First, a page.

The Corner

Books

Beyond the Joyless Quest for Joy

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A lot of books have tried to put a finger on the sources of contemporary American discontent in recent years. They’ve pointed to all manner of causes, from the economic to the metaphysical, but most of them (and I’ve written a couple myself) have tended to understand the problem in terms of a breakdown or some kind of dysfunction. These books have all gotten at something, to be sure, but they’ve also all plainly missed something crucial.

The most astute observers of our peculiar civilization — writers from Alexis de Tocqueville and Orestes Brownson to Allan Bloom, Pierre Manet, Leon Kass, Peter Lawler, and others in between — have always seen that the problem has at least as much to do with what we’re trying to achieve as with how we’re doing at achieving it.

A new book, just out this month, follows ably in this tradition and applies its lessons especially to the disquiet of many young Americans in our particular time. It’s called Why We Are Restless, and it was written by two of America’s best teachers of political philosophy — Benjamin and Jenna Storey.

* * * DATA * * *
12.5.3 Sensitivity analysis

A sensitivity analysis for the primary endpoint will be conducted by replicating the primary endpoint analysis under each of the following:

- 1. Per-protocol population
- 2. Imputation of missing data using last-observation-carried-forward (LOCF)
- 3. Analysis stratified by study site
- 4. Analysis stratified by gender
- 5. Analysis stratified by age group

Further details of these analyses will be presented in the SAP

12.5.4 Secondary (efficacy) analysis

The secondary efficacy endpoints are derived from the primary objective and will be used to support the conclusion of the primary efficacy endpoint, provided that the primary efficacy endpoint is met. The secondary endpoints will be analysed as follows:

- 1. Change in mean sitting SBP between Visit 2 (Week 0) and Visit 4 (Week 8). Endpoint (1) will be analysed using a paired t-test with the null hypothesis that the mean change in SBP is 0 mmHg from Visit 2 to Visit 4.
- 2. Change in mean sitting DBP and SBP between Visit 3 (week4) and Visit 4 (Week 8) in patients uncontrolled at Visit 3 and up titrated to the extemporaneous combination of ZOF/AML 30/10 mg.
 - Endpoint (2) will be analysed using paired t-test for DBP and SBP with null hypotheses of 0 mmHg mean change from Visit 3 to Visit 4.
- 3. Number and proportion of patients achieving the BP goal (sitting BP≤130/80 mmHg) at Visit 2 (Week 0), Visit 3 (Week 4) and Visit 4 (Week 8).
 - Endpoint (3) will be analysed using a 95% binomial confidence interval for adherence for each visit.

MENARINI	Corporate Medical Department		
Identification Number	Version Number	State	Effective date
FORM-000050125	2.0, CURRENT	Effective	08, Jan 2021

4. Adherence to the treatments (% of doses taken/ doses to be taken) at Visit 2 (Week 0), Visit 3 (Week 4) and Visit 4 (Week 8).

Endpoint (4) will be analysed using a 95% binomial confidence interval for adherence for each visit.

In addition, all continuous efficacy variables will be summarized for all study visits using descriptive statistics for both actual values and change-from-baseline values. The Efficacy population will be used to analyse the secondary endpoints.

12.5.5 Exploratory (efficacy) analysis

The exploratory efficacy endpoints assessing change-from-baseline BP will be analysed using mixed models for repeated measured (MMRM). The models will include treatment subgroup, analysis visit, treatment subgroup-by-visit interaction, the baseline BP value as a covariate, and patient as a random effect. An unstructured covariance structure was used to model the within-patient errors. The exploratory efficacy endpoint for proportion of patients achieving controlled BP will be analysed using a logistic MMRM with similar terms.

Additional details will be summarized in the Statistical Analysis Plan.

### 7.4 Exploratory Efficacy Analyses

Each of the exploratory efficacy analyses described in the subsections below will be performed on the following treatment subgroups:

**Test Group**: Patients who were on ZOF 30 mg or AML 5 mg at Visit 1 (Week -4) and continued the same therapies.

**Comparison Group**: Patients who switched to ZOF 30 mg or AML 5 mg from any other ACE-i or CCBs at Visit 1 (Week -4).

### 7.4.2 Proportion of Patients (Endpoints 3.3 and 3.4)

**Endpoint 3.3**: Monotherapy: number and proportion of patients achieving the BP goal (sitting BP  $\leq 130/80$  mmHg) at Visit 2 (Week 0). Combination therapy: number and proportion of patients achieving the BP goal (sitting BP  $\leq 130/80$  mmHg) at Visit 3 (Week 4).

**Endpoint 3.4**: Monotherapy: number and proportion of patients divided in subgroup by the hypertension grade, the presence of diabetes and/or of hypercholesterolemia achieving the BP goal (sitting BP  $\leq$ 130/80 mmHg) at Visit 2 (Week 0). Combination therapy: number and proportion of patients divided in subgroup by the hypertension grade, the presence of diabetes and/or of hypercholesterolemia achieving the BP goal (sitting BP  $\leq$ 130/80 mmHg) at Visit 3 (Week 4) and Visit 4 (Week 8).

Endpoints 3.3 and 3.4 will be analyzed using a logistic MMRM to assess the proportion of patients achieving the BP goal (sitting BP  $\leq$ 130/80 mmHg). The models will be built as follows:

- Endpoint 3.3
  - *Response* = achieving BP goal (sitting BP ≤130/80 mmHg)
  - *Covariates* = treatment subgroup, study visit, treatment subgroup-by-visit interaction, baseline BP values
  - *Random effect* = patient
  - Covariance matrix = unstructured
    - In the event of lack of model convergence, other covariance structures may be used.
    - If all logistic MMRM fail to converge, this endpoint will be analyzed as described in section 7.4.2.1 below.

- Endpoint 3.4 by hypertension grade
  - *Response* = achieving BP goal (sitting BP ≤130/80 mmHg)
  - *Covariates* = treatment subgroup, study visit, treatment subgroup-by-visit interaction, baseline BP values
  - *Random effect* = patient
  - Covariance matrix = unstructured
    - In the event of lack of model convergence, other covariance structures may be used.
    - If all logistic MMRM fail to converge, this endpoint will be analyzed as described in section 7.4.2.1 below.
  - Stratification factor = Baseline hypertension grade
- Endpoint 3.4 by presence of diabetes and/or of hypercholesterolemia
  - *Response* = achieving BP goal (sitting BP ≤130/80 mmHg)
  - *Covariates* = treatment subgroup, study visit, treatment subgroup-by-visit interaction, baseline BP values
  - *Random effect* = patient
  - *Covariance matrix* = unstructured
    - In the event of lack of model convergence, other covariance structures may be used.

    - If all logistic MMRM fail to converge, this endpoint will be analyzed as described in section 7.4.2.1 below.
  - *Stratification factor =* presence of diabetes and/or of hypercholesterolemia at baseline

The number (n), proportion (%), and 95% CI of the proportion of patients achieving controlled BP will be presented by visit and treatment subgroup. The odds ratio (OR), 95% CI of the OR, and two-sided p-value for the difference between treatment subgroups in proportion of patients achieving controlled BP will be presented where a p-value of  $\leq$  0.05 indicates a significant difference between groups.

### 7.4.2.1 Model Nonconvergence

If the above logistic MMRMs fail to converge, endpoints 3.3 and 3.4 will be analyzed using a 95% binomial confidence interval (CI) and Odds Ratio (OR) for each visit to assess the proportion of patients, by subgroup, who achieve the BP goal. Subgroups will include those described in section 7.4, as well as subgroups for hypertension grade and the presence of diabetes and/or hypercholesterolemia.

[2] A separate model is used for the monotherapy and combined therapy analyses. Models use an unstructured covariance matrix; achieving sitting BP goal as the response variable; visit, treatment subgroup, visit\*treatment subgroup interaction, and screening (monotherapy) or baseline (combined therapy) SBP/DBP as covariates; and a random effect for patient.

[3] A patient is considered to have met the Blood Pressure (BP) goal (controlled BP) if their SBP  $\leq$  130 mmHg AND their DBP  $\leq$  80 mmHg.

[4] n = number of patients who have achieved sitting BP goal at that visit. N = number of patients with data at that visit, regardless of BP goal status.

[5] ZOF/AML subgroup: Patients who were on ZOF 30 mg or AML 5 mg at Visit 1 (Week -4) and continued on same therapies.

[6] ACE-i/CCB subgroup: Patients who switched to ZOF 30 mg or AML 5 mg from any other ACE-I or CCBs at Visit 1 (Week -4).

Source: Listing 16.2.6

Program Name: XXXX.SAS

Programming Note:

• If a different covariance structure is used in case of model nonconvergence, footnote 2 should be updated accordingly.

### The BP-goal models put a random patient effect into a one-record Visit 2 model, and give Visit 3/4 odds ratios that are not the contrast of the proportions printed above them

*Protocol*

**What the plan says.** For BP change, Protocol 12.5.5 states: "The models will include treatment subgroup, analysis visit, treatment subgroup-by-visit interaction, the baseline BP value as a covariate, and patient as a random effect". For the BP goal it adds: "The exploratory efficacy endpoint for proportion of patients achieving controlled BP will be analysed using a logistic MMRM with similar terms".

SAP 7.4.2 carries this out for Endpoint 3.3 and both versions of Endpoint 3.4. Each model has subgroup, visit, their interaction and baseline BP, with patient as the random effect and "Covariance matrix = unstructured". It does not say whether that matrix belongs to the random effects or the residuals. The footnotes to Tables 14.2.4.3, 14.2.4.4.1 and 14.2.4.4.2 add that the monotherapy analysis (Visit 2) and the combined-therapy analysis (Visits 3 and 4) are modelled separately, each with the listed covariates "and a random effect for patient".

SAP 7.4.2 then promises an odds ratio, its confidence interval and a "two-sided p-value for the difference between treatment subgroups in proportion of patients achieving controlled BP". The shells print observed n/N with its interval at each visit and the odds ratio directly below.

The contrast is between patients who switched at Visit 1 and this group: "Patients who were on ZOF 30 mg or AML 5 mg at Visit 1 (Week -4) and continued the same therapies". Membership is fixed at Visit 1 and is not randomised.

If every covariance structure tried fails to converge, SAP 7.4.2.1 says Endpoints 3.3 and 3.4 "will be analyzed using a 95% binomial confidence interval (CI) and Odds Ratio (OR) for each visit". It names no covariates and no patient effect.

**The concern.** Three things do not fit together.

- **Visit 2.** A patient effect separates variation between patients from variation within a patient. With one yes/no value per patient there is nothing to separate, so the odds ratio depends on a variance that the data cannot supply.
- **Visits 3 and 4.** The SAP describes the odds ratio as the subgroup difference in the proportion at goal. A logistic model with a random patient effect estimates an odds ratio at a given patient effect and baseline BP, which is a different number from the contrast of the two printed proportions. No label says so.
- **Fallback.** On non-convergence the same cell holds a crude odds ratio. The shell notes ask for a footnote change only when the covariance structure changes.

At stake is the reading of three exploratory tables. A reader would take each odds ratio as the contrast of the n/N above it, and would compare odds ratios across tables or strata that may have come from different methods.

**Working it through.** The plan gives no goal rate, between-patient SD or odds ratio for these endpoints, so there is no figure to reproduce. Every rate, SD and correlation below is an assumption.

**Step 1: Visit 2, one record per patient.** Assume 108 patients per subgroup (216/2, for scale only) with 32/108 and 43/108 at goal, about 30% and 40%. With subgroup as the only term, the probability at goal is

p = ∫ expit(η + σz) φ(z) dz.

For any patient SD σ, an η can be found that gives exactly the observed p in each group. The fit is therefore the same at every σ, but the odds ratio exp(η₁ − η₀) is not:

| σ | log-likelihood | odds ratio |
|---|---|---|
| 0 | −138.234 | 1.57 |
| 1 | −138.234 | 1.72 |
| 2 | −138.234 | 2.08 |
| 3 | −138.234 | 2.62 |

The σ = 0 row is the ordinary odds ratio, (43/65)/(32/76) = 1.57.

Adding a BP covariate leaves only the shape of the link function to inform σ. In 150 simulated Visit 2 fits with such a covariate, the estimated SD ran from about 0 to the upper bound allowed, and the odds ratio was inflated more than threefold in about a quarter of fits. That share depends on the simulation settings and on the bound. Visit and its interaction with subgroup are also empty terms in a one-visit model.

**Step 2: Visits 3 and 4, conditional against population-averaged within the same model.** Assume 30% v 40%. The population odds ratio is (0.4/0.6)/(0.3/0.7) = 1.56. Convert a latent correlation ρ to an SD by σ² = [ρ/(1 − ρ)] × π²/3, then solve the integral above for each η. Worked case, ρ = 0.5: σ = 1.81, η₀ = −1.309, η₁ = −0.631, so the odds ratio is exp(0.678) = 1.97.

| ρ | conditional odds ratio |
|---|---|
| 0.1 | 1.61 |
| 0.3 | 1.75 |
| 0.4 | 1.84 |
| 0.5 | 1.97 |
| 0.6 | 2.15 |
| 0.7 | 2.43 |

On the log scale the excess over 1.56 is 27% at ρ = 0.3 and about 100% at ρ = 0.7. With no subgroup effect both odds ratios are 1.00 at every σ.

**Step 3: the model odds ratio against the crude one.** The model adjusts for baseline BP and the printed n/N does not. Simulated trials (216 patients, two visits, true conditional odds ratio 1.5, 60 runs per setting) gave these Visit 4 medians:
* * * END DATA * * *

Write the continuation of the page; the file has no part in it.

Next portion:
The Storeys teach at Furman University in South Carolina. They are teachers in the deepest sense (and for the sake of full disclosure, I should note that they are also old friends of mine, from graduate school days). Their book is an education in the irony and complexity of the modern quest for contentment, and in the pre-modern sources required for any understanding of how to actually achieve meaningful contentment. It overflows with their concern for their students, and with the wisdom that is still on offer in some islands of sanity in the contemporary academy, waiting for those students determined enough to pursue it or lucky enough to come across it.

I can’t recommend it enough.

Yuval Levin is the director of social, cultural, and constitutional studies at the American Enterprise Institute and the editor of National Affairs.

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